Quadriceps muscle strength plays an important role in dynamic control of knee joint and distribution of forces on knee joint. Feczko et al. and Lin et al. reported no significant difference between MMV and MPP approaches in terms of postoperative quadriceps muscle strength in traditional protocol applied TKA patients. On the other hand, Yuan et al. included eight prospective randomized controlled trials and eight retrospective studies in their meta-analysis and reported that quadriceps sparing approach may accelerate early recovery without increasing the risk of malposition of the prosthesis. However, none of the studies included in meta-analysis was perfomed using rapid recovery protocols. There is also other research in the literature reporting short- term postoperative quadriceps muscle strength in favor of MMV approach without any difference in long-term follow-up.[12,18] Therefore, there is no clear- cut consensus in the literature concerning quadriceps muscle strength in MMV and MPP approaches.[11,12,15,16] Even though the fact that quadriceps muscle strength is better with MMV approach only in the early period, this may suggest additional gains in patients undergoing rapid recovery protocol. On the other hand, in our study, we found that the two surgical methods were not superior to each other in terms of quadriceps muscle strength gain. We believe that the rehabilitation program carried out by a single team with the active participation of the patients along with preoperative patient education classes might have played an important role in gaining postoperative quadriceps muscle strength equally in both groups.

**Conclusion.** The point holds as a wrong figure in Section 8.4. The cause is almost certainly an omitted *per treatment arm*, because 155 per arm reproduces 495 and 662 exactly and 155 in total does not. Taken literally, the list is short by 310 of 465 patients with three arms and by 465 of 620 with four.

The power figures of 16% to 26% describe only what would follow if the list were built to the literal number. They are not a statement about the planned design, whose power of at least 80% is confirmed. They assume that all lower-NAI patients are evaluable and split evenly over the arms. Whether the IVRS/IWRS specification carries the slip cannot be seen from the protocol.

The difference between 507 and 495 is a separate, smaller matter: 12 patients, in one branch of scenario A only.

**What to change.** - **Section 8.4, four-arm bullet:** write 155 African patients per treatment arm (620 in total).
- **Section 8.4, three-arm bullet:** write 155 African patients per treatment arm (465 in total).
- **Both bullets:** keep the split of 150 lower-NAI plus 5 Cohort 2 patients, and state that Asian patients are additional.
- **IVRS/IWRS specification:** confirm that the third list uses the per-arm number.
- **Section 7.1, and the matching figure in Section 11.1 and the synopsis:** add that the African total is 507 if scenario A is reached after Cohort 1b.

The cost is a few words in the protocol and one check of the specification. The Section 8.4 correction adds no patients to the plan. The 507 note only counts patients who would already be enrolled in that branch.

Postoperative pain determines function, quality of life, and utmost patient satisfaction in early postoperative period. Huang et al. and Liu et al. compared MPP and MMV approaches with traditional protocols in terms of postoperative pain in their studies and reported no significant difference. On the other hand, some research in the literature reported postoperative pain in favor of MMV approach.[15,20,21] In our study, we did not detect any difference between groups in terms of postoperative pain. Preemptive analgesia protocol, local infiltration analgesia, and effective postoperative pain management protocol might all have an effect on this finding in our study.